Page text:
Posts tagged ‘cuba’

There are times when I wonder what the hell I’m thinking. Deciding to cook a cake for the first time would be one of those times. Choosing to make it brownies would make it worse. You can guess that using a Portuguese recipe didn’t convince me it was any more sane an idea.

Still, if I can make it work, I’m guessing anyone can…

2/3 cup (115g) butter, chopped
6 ounces (170g) chocolate, chopped (I used a mix of G&B 70% and G&B Butterscotch)
1/4 cup (25g) good quality cocoa powder
3 large eggs
1 cup (200g) sugar (I prefer an unrefined caster or demerara sugar)
2 teaspoon vanilla extract
1 cup (140g) plain flour
1 cup Dulce de Leche (or Cajeta)

Heat the oven to 180c.

Line a 8-inch (20 cm) square pan with non-stick baking parchment with two strips at right angles to cover the bottom and sides of the pan.

Use a bain marie to melt the butter and chocolate.

Remove from heat and use an electric whisk to whisk in the cocoa. Then do the same with the eggs, one by one, then stir in the sugar, vanilla, and the flour. [I've been told that I should have used a hand whisk to make them lighter - I have no idea if this is true, but they tasted good attacked by a 'leccie whisk...]

Pour half the tasty gloop in the pan, then drop dollops of the dulche all over the pan. Use a knife to smooth it across pan, not getting too close to the edges. Then pour the rest of the mixture across the top.

Bake for 35 to 40 min.

The brownies are done when the centre has a slight crust and just starts to feel firm. Without letting the brownies cool, use the parchment to lift the brownies out of the pan and onto a cooling rack.

May 2009
Cuban Meatloaf

Once again, this is ‘Cuban’ with quote marks around it, because I’m told that this is about as Cuban as a dollar bill. It’s a great meatloaf that I make in a 1kg loaf for just two people because it makes a damned fine cold meat.

900g minced pork
1 large onion
4tsp tabasco sauce (I prefer chipotle tabasco)
75g fresh breadcrumbs
1 beaten egg
salt and pepper

2 tbsp mustard powder
1/2 cup tomato puree
2 tbsp malt vinegar
2 tbsp brown sugar
1 cup pineapple juice
1/2 tsp dried rosemary
2 tsp golden rum
1 cup water

Mix the pork, onion, chilli sauce, egg, breadcrumbs, salt and pepper together and make it into a loaf shape in a baking tin.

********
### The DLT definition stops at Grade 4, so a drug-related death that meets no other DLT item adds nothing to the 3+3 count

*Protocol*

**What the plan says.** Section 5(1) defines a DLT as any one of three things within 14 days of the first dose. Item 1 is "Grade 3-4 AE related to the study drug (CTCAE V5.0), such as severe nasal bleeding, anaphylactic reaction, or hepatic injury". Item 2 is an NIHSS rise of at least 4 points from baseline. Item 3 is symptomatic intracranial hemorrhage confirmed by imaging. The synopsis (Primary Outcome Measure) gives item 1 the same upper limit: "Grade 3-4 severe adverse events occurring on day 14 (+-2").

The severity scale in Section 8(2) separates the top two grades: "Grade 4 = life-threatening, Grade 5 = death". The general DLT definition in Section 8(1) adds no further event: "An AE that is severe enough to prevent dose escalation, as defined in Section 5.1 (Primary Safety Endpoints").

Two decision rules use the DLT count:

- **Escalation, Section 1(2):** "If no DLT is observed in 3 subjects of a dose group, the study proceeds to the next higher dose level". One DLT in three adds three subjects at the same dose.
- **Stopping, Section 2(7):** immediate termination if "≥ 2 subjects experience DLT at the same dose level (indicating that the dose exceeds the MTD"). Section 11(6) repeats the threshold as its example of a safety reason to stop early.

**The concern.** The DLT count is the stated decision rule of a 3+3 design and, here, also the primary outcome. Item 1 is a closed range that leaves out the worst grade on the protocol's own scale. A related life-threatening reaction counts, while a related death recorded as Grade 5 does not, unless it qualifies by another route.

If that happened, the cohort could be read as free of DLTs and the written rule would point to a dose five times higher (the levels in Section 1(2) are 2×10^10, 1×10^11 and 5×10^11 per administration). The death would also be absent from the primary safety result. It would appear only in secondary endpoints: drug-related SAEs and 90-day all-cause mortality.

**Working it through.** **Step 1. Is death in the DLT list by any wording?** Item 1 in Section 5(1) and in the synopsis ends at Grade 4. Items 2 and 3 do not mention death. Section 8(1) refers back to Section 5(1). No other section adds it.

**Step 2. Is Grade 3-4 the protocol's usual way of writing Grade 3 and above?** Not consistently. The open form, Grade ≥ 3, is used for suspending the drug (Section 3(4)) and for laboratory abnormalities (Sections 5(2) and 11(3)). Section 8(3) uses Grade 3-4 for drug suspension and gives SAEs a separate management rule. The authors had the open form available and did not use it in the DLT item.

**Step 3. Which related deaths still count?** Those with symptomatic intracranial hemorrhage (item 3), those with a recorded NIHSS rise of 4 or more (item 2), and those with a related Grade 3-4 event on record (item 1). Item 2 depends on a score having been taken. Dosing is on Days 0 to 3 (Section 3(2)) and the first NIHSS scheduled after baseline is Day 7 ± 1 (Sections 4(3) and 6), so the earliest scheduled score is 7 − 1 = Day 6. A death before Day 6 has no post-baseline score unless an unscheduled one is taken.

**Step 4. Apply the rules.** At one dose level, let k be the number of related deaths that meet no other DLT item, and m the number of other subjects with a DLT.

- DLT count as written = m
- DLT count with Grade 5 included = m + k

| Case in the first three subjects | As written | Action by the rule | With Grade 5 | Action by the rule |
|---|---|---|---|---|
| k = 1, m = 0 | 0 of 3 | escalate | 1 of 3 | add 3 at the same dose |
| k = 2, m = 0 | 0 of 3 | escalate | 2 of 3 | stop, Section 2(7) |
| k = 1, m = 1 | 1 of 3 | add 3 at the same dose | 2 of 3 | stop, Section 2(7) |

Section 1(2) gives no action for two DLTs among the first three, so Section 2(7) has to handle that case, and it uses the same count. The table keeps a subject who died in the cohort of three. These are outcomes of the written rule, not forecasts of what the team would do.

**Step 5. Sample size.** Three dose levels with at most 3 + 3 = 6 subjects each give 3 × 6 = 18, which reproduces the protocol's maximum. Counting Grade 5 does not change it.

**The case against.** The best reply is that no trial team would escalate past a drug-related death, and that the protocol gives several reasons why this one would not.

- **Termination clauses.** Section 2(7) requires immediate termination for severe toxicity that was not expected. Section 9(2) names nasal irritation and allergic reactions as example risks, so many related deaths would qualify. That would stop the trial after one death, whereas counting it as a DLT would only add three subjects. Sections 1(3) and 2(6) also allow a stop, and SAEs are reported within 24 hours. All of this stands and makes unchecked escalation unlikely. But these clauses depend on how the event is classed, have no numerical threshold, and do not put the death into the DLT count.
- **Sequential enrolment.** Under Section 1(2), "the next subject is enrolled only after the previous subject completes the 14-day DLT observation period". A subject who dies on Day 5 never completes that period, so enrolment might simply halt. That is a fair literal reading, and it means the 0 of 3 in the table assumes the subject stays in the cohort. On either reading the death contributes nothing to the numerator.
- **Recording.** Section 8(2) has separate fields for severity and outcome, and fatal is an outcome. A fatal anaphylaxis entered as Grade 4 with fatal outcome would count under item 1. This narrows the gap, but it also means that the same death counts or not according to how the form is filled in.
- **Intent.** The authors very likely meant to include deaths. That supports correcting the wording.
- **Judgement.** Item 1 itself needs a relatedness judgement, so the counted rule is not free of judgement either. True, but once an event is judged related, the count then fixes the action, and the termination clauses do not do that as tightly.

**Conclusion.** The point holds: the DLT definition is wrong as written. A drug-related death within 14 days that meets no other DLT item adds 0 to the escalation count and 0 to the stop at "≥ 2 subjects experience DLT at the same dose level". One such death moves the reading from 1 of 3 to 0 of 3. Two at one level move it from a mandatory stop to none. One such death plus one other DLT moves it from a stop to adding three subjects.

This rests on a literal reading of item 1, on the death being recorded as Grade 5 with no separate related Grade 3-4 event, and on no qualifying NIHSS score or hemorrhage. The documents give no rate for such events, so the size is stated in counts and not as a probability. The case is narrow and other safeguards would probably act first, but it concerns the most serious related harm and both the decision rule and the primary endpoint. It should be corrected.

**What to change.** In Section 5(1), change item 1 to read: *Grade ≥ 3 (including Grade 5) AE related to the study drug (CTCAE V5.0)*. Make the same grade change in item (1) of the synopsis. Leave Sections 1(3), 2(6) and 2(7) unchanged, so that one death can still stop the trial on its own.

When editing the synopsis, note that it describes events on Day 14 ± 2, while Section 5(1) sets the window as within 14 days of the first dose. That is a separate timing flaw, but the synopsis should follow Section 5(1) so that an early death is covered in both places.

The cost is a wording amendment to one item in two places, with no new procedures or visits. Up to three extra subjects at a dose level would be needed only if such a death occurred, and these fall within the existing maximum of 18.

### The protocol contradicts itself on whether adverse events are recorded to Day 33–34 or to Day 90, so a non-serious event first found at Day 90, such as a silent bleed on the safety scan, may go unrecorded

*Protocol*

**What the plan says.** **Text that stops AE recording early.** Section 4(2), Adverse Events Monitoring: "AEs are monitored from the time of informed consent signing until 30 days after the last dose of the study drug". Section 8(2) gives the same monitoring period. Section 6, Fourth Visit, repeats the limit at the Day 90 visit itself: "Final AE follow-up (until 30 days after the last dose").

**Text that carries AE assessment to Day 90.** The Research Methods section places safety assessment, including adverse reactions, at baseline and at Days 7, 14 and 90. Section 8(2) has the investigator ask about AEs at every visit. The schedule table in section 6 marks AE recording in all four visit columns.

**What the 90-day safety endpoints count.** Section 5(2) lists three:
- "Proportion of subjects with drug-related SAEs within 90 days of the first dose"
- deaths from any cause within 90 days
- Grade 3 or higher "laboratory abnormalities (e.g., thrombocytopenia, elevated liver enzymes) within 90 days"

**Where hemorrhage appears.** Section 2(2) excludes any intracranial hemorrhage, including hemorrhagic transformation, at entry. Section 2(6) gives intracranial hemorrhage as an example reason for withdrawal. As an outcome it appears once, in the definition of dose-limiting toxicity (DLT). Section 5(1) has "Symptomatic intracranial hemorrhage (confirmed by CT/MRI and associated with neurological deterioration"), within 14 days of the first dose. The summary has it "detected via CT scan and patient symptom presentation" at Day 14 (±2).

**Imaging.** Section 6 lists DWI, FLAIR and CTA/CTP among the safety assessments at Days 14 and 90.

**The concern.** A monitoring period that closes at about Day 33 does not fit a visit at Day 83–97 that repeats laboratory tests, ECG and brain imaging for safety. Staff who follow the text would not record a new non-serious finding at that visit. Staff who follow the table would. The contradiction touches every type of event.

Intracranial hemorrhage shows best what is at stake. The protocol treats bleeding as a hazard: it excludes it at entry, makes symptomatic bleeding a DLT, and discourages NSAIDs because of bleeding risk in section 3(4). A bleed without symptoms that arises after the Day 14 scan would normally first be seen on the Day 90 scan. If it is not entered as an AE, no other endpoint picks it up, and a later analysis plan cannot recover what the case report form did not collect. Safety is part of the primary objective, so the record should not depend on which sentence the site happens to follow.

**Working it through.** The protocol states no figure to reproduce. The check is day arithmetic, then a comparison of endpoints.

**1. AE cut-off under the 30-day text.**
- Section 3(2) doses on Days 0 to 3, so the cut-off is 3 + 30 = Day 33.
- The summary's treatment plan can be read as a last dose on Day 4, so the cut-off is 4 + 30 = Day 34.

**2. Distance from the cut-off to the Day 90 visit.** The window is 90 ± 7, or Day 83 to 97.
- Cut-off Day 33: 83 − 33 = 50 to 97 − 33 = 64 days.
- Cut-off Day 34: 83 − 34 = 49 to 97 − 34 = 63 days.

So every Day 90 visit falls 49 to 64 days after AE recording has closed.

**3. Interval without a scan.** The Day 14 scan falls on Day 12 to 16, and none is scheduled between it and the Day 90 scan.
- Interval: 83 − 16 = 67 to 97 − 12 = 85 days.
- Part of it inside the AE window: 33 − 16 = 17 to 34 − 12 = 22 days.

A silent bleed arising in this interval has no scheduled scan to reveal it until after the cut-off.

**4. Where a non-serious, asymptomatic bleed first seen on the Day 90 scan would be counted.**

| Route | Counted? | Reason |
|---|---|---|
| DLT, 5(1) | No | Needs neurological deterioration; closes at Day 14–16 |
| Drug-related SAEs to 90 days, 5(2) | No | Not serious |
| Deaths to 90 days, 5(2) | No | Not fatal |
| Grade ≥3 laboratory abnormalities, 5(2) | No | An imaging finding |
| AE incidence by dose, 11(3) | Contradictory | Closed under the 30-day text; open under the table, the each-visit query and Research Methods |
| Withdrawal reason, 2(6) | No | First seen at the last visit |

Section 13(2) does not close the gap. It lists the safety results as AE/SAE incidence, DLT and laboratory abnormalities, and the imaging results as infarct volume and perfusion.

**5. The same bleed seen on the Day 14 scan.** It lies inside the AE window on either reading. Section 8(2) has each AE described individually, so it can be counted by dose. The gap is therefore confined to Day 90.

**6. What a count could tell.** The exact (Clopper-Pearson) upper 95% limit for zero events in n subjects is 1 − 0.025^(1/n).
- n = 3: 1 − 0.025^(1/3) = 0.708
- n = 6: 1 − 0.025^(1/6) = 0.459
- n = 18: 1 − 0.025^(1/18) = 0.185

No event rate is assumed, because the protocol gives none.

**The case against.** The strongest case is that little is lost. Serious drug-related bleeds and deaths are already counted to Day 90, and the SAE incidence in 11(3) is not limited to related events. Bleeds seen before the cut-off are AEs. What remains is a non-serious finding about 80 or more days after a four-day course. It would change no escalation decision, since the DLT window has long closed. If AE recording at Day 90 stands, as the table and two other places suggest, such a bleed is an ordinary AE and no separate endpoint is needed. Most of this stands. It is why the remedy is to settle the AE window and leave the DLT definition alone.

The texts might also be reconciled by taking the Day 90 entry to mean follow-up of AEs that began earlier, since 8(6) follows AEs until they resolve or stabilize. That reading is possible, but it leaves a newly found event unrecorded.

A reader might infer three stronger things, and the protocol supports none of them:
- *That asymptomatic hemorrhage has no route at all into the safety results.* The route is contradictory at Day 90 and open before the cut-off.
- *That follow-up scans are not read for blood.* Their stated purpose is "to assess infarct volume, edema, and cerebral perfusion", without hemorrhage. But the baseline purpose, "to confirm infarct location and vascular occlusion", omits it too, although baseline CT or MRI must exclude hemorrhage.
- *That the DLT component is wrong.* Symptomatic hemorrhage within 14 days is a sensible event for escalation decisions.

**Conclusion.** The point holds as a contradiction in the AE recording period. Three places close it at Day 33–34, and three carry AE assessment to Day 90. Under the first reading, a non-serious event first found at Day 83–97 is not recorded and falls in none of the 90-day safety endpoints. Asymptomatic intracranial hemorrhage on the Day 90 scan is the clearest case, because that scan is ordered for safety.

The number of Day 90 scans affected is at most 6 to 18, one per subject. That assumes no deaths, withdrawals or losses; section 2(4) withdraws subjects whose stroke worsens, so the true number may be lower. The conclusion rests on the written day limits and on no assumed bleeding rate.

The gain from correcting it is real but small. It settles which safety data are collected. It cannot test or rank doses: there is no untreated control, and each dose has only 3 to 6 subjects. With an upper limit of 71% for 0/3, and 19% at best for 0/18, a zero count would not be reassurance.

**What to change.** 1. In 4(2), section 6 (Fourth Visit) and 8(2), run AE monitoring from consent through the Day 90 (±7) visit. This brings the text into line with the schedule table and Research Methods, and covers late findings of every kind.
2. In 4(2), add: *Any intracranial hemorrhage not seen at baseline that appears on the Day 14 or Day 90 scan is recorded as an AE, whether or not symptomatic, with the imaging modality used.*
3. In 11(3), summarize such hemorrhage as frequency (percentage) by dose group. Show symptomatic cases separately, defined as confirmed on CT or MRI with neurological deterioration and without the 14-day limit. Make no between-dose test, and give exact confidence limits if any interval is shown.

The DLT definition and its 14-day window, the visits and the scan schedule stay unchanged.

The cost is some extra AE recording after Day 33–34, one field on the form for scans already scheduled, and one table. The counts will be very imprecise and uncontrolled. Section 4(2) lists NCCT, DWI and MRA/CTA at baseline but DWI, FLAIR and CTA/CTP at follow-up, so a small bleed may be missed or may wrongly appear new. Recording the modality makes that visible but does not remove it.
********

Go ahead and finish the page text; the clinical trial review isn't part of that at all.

Mix the rest of it together in a jug and pour it over the top.

Cook it for 1 1/2 hours at 180c. Baste it with the sauce on a regular basis.

Another simple one…

Image of someone else’s idea of a Cuban sandwich, by rdpeyton under Creative Commons

There is a thing called a Cuban sandwich. It’s a delicacy that involves Cuban bread, pig, pickles and seven kinds of wonderful. The problem is that you can’t get it in the UK. We don’t have the bread. The pickles are somehow different and the cheese is just simply not the same.

So what we have left is a sandwich that’s about as Cuban as I am. Thankfully, however, it’s made from things that are available in the UK. Just don’t feed it to a Cuban. They’ll probably cry.

It’s a bit grand to call this a recipe, so we’ll dispense with the ingredients list…

  • Get yourself some bread that’s somewhere along the lines of a panini. If you can do it with sourdough then all the better. Slice it in half, lengthways.
  • Butter one half. For a good Cuban sandwich add some good thick ham and some thick cut roast pork or a little hog roast meat. Or, if we’re already too Cuban for you, maybe some roast chicken instead of pork.
  • Put on some sliced cheese. Jarlsburg seems to work well. As does Port Salut. Good Cuban cheeses…
  • Add sliced dill pickle. Or pickled cucumber. Or gerkin. Or whatever the hell you call them in your part of the world.
  • Then, on the other half of the bread, you should smear some of that travesty that is American Mustard. You know, that bright yellow crap that is as spicy as yoghurt. Alternatively you could do as I do and use some Branston Lime and Chilli Mayonnaise…
  • Put it together and stick it on a panini grill. Or wedge it in a Foreman grill. Or stick it in a fryingpan and hit it with a hammer. Whatever your preferred method it should end up thinner and warm, with the cheese going melty.
  • Eat.
Apr 2009

Image by Gret@Lorenz under Creative Commons

Churros have been made and they were good. They were so good that it’s time to put the recipe up here for you and for me. Yay for the internets – I can publish things for you guys and make sure I don’t lose things at the same time…

  • 240ml water
  • 2 tbs brown sugar
  • 1/2 tsp. salt
  • 75g butter
  • 160g white flour
  • 2 eggs
  • 1/2 tsp. vanilla extract
  • 150g icing sugar
  • 1 tsp. ground cinnamon

Get some oil up to about 190°c in the deep fat frier or frying pan.

Put the water, sugar, salt and butter in a decent sized pan and get it boiling. The butter has to melt.

Remove it from the heat and stir in the flour. Keep mixing it until it’s solid.

Beat the eggs and add the vanilla. Mix them in to the buttery floury mixture.

Once it’s gone back to being solid again, put it in to a biscuit press and squeeze it into the hot fat.

Let them fry until they look like the ones in the picture (turning part way if you need to), hook them out and let them drain a little before you drop them in the mixture of cinnamon and icing sugar that you have.

You can only cook a few at a time, so try not to eat one batch before the next batch is cooked. If you do then you’ll have no idea how many you made and will be unable to tell your adoring web fans how many this lot makes. I’ll just say that GB and I didn’t eat any dinner after stuffing our faces… :)